Ruben moved long ago back to California before I did. As I was resettling in San Francisco from Boston around 2008, he had already moved to Sacramento to start teaching history, mostly American, at Sacramento State and Sacramento City College.

For ten years, every few months, I’ve been driving, busing, or taking the train to check out Sacramento over a weekend away. Coworkers and confused friends often ask me, “Sacramento!?” I tell them, “you can park there. The streets are not crowded. Sacramento is affordable.”

For a long time, Sacramento was the anti-San Francisco, the antidote to twee finery, which I do like, but occasionally seek relief. Sure, I could park in front of Ruben’s apartment, but Sacramento coffee was terrible, and there was little to do, so Ruben and I caused our own trouble with Yip-Yip’s, cooking adventures, bike riding, and bar crawling.

Sacramento changed. Temple opened up good coffee. Fieldwork Brewery set up an outpost. The ramen craze sprouted up all over town. Lofts went in. The B-Side Bar touted vacuum-tube, indie cool without San Francisco’s attitude. With the best farmers’ market in the country under a freeway overpass and bike lanes everywhere, Sacramento offered San Francisco’s strengths without its detractions.

My new company issues only six annual holidays. When Presidents’ Day hit in mid-February, I had to get away just to get away. I hopped a Saturday afternoon Amtrak from Richmond to Sacramento.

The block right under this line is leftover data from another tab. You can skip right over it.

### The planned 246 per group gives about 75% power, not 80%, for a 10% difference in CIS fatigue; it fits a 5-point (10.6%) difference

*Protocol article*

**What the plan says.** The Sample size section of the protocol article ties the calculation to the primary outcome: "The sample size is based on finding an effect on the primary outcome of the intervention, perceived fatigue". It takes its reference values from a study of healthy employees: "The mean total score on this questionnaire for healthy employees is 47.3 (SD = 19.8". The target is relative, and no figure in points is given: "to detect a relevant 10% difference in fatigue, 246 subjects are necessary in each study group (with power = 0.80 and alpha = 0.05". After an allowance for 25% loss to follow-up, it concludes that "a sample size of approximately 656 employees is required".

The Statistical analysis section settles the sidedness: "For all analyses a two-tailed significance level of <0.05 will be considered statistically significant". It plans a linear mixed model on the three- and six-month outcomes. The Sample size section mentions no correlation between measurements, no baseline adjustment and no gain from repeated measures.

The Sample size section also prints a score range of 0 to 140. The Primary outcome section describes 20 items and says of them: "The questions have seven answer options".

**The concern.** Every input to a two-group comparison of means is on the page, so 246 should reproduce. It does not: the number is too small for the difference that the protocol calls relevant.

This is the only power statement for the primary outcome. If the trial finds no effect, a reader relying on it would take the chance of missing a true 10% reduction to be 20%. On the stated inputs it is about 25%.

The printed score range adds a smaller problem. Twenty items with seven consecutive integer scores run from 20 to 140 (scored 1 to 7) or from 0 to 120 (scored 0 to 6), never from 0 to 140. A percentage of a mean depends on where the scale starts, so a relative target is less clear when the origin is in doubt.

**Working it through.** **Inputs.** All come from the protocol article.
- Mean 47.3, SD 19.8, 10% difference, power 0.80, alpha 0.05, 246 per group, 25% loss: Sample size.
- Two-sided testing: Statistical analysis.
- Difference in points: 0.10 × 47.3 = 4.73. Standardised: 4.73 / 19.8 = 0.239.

Before dinner, we stopped for a beer at a new midtown bar called The Cabin. Think deer heads, a ceiling of circular log thin sections, raw wood, fireplaces, and flannel. Ruben scoffed at their seven-dollar, twelve-ounce pours.

Back at the ranch, Ruben rolled out fresh linguini for his new favorite dish of cacio e pepe (cheese and pepper). I added too much salt to a raw kale salad. Along with friends Mitch and Maggie, we drank two bottles of wine and played a board game called Mysterium. The crew got irritated by such an inscrutable ghost (me). Either from tiredness, way too much wine, or simply just stoned, I passed out at midnight.

Sunday, Ruben wanted to show me a new part of town. Sacramento recently tore down their basketball stadium to put in a new arena, surrounding businesses, and lots of apartments. We checked out Punch Bowl that offers a motley selection of bowling, virtual reality, foosball, hamburgers, and bars. Trashy, no, as Punch Bowl features Edison bulbs, large art work, neon chandeliers, funky couches, and an astute attention to detail.

Punch Bowl is a great place – family friendly and booze for Dads, but… I asked the waitress, “how much are the Bloody Mary’s?” “Ten bucks.” “I’ll take two.” “That will be $23.39.” Everything in Sacramento now has tax, and not just a little tax, almost ten-percent tax.

Sacramento has grown up. The city used to be affordable and empty, but uninteresting. Now Sacramento has indie cool, but it’s expensive and crowded. I don’t know how denizens afford entertainment on Sacramento salaries, as at least I can throw around Bay Area bling. I wonder if Sacramento keeps heading towards a parody of itself, whether I should just stay back in San Francisco: still expensive, still exhilarating.